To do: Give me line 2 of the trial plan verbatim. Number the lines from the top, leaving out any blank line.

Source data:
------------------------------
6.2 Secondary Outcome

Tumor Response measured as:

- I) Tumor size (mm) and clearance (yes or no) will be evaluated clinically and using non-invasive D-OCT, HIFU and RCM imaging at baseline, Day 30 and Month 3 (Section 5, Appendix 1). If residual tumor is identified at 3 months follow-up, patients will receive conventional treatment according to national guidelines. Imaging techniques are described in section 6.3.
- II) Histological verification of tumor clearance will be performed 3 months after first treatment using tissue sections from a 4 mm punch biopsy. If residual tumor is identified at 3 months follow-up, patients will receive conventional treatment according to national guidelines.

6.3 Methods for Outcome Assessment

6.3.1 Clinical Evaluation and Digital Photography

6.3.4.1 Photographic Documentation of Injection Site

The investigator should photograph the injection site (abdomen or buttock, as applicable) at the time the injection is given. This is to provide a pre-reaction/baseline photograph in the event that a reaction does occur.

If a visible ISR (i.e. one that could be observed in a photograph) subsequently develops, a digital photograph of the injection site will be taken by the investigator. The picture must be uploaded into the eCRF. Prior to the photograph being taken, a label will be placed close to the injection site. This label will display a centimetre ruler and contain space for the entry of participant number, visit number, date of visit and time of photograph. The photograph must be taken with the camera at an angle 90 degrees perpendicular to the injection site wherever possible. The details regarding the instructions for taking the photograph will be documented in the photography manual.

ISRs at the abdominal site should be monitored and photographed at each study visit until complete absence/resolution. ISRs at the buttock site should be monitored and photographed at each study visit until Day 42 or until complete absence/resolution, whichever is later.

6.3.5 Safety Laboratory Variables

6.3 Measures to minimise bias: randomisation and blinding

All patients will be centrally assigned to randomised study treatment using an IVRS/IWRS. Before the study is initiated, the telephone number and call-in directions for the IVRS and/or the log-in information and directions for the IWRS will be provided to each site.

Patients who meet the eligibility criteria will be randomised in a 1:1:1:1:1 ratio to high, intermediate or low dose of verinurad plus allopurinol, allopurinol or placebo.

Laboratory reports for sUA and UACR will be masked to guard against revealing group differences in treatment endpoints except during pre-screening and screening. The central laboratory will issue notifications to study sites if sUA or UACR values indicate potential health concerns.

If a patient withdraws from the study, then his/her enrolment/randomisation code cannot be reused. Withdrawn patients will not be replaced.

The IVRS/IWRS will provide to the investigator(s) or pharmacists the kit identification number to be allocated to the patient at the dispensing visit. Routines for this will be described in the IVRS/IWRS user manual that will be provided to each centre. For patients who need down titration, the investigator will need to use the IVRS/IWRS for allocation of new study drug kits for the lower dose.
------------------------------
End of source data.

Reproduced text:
Tumor Response measured as: